column name format A32 truncate heading "LATCH NAME" column pid heading "HOLDER PID" select c.name,a.addr,a.gets,a.misses,a.sleeps, a.immediate_gets,a.immediate_misses,b.pid from v$latch a, v$latchholder b, v$latchname c where a.addr = b.laddr(+) and a.latch# = c.latch# order by a.latch#;
-Given a latch address, find out the latch name.
column name format a64 heading 'Name' select name from v$latchname a, v$latch b where b.addr = '&addr' and b.latch#=a.latch#;
-Display latch statistics by latch name.
column name format a32 heading 'LATCH NAME' column pid heading 'HOLDER PID' select c.name,a.addr,a.gets,a.misses,a.sleeps, a.immediate_gets,a.immediate_misses,b.pid from v$latch a, v$latchholder b, v$latchname c where a.addr = b.laddr(+) and a.latch# = c.latch# and c.name like '&latch_name%' order by a.latch#;
List of all the latches
Oracle versions might differ in the latch# assigned to the existing latches.
The following query will help you to identify all latches and the number assigned.
column name format a40 heading 'LATCH NAME' select latch#, name from v$latchname;
SPIN_COUNT controls how many times the process will re-try to obtain the latch before backing off and going to sleep. This basically means the process is in a tight CPU loop continually trying to get the latch for SPIN_COUNT attempts. On a single CPU system if an Oracle process tries to acquire a latch but it is held by someone else the process will release the CPU and go to sleep for a short period before trying again. However, on a multi processor system (SMP) it is possible that the
process holding the latch is running on one of the other CPUs and so will potentially release the latch in the next few instructions (latches are usually held for only very short periods of time). Performance can be adjusted by changing the value of SPIN_COUNT. If a high value is used, the latch will be attained sooner than if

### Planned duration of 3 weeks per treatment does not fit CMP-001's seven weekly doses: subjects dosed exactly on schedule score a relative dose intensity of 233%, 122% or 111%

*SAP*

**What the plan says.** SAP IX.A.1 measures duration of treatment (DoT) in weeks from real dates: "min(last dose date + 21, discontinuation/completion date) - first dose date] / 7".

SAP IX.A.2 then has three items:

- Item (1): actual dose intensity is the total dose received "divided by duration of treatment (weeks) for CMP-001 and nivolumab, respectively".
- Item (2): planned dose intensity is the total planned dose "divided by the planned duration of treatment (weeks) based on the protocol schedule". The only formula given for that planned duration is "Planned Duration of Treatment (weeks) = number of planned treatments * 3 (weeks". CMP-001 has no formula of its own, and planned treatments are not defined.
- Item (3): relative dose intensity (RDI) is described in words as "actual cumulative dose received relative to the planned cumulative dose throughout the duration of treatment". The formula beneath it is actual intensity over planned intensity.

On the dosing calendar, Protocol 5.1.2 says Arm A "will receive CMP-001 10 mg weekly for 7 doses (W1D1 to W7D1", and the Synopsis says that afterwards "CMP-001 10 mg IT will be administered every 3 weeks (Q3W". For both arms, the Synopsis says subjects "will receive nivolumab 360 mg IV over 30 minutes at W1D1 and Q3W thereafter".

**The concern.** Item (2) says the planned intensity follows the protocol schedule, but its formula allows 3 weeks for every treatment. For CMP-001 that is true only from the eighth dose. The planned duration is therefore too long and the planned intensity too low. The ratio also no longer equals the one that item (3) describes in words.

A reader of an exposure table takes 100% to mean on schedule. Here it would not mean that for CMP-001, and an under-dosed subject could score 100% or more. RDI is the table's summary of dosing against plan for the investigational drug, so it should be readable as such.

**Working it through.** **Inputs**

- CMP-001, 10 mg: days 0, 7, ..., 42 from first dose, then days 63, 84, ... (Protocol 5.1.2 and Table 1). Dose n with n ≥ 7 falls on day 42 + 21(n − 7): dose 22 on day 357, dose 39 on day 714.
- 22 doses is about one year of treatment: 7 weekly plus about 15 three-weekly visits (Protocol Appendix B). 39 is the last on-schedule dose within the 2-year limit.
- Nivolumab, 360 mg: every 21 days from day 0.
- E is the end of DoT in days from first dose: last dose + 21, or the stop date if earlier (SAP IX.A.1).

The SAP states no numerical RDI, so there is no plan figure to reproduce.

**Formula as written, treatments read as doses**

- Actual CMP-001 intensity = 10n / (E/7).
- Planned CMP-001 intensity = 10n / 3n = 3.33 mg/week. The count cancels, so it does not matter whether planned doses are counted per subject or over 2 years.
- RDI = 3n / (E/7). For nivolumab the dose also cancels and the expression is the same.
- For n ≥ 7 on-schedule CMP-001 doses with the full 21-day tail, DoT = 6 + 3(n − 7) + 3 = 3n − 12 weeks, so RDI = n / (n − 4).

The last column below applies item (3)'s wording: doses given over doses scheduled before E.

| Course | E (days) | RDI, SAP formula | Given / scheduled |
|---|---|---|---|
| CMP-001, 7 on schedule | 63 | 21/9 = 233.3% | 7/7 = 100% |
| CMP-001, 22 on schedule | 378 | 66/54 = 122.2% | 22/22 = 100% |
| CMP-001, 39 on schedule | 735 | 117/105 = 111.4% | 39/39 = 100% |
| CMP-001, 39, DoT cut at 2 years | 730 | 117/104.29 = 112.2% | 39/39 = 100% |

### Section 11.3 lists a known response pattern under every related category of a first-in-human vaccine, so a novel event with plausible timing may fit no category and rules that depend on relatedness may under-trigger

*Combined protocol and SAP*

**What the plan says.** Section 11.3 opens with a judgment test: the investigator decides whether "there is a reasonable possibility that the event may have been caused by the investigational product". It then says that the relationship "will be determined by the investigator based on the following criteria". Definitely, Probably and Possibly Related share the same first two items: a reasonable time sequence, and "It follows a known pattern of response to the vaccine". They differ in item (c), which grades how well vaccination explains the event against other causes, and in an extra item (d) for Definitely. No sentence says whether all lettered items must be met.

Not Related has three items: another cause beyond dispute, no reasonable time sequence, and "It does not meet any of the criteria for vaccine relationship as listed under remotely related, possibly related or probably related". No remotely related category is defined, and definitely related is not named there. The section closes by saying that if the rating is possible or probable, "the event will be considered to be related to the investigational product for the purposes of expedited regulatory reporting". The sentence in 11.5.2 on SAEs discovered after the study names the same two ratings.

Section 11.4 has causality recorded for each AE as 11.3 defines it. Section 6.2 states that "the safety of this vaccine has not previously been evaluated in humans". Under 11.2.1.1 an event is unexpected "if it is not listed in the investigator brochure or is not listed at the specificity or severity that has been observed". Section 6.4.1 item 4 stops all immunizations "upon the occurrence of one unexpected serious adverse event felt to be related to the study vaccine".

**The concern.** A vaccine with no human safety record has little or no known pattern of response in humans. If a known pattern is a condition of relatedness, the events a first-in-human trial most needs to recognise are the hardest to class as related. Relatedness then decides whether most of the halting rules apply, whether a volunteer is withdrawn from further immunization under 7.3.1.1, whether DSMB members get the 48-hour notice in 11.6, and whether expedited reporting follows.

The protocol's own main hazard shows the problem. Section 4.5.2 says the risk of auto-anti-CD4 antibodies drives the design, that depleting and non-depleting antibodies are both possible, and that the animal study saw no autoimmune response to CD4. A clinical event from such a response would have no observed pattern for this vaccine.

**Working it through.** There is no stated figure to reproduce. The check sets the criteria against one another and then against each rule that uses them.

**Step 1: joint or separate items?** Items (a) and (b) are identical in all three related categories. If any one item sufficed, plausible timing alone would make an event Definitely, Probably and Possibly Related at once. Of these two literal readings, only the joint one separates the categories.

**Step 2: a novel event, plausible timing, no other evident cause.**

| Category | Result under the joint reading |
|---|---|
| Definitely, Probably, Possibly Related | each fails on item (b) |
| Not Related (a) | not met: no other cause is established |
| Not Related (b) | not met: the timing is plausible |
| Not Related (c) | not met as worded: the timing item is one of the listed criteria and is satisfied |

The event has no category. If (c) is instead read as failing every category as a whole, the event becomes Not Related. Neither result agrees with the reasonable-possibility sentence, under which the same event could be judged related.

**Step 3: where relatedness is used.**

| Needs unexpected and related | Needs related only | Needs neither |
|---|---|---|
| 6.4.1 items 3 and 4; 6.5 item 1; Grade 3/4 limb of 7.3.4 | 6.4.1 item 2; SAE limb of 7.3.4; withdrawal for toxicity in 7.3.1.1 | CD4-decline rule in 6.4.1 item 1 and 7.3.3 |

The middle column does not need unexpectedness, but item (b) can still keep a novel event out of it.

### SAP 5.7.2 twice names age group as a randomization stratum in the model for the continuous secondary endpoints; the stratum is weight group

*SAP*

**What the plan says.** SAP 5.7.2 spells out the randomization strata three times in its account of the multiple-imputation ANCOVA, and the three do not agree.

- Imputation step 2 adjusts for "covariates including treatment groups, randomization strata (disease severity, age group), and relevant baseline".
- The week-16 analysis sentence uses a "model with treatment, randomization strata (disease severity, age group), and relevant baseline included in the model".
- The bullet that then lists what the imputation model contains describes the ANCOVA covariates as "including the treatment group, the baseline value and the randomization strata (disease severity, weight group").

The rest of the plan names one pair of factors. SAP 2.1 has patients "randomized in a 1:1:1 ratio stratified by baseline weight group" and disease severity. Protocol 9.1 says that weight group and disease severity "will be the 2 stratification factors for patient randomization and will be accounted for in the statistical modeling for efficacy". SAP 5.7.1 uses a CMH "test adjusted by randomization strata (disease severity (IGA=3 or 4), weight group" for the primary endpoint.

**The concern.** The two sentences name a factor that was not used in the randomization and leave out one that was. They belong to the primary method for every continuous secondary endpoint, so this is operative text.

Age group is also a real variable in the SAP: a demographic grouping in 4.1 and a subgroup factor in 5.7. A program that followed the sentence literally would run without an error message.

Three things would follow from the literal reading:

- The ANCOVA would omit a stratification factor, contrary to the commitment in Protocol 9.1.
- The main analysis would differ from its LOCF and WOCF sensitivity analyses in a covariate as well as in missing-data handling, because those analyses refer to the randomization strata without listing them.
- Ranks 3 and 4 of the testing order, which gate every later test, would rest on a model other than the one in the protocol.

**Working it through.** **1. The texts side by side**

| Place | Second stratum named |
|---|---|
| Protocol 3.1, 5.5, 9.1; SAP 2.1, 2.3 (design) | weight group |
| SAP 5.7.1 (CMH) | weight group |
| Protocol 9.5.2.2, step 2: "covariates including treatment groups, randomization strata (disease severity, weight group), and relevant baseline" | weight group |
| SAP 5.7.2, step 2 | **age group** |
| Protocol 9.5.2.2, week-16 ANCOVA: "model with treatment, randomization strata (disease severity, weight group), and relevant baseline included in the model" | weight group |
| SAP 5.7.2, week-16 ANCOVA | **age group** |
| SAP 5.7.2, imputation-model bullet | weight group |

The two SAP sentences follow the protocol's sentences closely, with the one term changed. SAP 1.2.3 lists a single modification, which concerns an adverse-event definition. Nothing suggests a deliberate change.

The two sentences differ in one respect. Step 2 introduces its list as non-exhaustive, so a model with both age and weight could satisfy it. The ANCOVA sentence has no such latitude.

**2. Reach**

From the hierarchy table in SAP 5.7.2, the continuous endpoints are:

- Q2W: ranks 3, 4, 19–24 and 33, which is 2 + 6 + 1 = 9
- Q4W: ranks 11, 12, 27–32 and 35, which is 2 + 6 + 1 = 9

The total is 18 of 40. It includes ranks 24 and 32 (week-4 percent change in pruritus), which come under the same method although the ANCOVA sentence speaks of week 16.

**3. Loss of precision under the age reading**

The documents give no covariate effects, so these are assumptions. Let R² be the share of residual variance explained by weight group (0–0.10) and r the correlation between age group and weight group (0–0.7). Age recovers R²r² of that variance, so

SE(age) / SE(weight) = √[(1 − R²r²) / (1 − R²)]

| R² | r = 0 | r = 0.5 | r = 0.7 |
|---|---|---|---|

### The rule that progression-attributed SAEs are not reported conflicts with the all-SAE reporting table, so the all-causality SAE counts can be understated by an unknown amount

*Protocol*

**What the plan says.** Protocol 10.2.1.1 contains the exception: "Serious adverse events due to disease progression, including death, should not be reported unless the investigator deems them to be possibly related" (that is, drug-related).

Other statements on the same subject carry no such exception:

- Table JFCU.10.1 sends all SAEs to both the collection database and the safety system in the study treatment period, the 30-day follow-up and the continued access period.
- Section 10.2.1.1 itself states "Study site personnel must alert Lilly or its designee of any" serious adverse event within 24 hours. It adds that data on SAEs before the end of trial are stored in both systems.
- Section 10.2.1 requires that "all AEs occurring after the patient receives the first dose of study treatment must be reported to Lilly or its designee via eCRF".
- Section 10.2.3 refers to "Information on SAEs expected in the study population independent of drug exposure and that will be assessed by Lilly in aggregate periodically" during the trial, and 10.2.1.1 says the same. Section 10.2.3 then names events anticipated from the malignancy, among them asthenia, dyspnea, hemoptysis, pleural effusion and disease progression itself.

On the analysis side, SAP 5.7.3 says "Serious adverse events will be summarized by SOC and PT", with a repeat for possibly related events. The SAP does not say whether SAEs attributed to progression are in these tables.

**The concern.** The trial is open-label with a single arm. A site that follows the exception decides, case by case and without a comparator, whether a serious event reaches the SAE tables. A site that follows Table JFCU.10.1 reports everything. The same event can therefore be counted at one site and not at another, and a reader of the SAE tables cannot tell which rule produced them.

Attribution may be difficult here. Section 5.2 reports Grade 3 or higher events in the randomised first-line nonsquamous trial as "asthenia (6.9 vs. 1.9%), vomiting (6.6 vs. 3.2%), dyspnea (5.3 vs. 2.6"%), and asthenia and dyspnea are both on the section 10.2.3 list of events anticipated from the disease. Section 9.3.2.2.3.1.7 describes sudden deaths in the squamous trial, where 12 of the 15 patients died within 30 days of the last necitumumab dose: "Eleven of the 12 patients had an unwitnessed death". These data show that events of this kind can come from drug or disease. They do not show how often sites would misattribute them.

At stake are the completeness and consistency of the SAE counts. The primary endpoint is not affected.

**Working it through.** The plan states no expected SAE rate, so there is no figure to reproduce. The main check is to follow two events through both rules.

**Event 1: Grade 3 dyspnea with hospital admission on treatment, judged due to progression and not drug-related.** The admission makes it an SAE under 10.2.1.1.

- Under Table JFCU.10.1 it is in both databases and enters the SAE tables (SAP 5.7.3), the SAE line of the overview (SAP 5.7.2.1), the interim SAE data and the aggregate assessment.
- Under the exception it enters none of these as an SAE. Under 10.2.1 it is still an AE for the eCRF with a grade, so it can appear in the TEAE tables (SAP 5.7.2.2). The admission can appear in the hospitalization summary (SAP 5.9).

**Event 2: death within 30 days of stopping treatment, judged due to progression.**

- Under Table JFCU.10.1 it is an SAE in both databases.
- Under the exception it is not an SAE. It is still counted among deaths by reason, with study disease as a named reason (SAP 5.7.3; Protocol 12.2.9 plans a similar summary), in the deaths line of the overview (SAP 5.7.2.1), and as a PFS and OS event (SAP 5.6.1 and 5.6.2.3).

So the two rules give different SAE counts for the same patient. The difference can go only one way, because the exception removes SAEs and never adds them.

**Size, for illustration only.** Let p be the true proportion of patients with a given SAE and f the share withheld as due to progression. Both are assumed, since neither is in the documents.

you use a low value. However, you may use more CPU time spinning to get the latch if you use a high value for SPIN_COUNT.
INTRODUCTION TO MUTEX in Oracle
A mutex is smaller than a latch .The code for a latch is around 110 bytes in size (which contains anywhere between 150 and 200 instructions) while the code for a mutex is a mere 28 bytes in size , making a mutex faster to execute.
As it is shorter,Mutex does not contain data on who is waiting or about the length of the wait, it won’t have information on requests and misses but there is sleep data available (how many, how long) and a couple of other details that can help monitor them.
It provides below benefits
Less potential for false contention.
there are only 67 library cache latches available to protect 131,072 buckets created by default in library cache. So single latch covers multiple buckets. This creates a false contention, meaning if 2 process are trying to access 2 different buckets protected by same latch, one of them have to wait until other completes traversing its bucket. So even though they are not colliding on same bucket they still will be blocked on each other because latch mechanism
As against 67 latches to protect 131,072 buckets, Oracle introduced 131,072 mutexes to protect each bucket. So false contention is reduced drastically. False contention can still occur if 2 process want to access to 2 different objects which belongs to same bucket but its very rare.
Replace both latches and pins.
A mutex can act as a serialization mechanism (just like a latch, restricting access to a single session) and also as a pin (to prevent an object from ‘aging out’ of the relevant cache). A mutex has both an exclusive and a shared mode, and in shared mode multiple sessions can access (using the term ‘reference’) the same mutex and the number of sessions currently referencing a given mutex is known as the ‘reference count’. That information is stored in the mutex. And, like a latch, a mutex can also be held in exclusive mode and the reference count of 1 could indicate an exclusive hold on that mutex. Additionally, an object cannot be aged out of a cache until the mutex reference count is 0.
Mutex structure is located in each child cursor.
Oracle provides below two views to monitor mutex
SQL> desc v$mutex_sleep Name Null? Type ----------------------------------------- -------- ---------------------------- MUTEX_TYPE VARCHAR2(32) LOCATION VARCHAR2(40) SLEEPS NUMBER WAIT_TIME NUMBER CON_ID NUMBER SQL> desc v$mutex_sleep_history Name Null? Type ----------------------------------------- -------- ---------------------------- MUTEX_IDENTIFIER NUMBER SLEEP_TIMESTAMP TIMESTAMP(6) MUTEX_TYPE VARCHAR2(32) GETS NUMBER SLEEPS NUMBER REQUESTING_SESSION NUMBER BLOCKING_SESSION NUMBER LOCATION VARCHAR2(40) MUTEX_VALUE RAW(8) P1 NUMBER P1RAW RAW(8) P2 NUMBER P3 NUMBER P4 NUMBER P5 VARCHAR2(64) CON_ID NUMBER
As of release 11.2.0.x the following latches have been replaced by mutexes:
library cache pin allocation
library cache lock allocation
library cache hash chains
library cache lock
library cache pin
The library cache waits listed below no longer exist in releases 11.2.0.x and later:
latch: library cache
latch: library cache lock
latch: library cache pin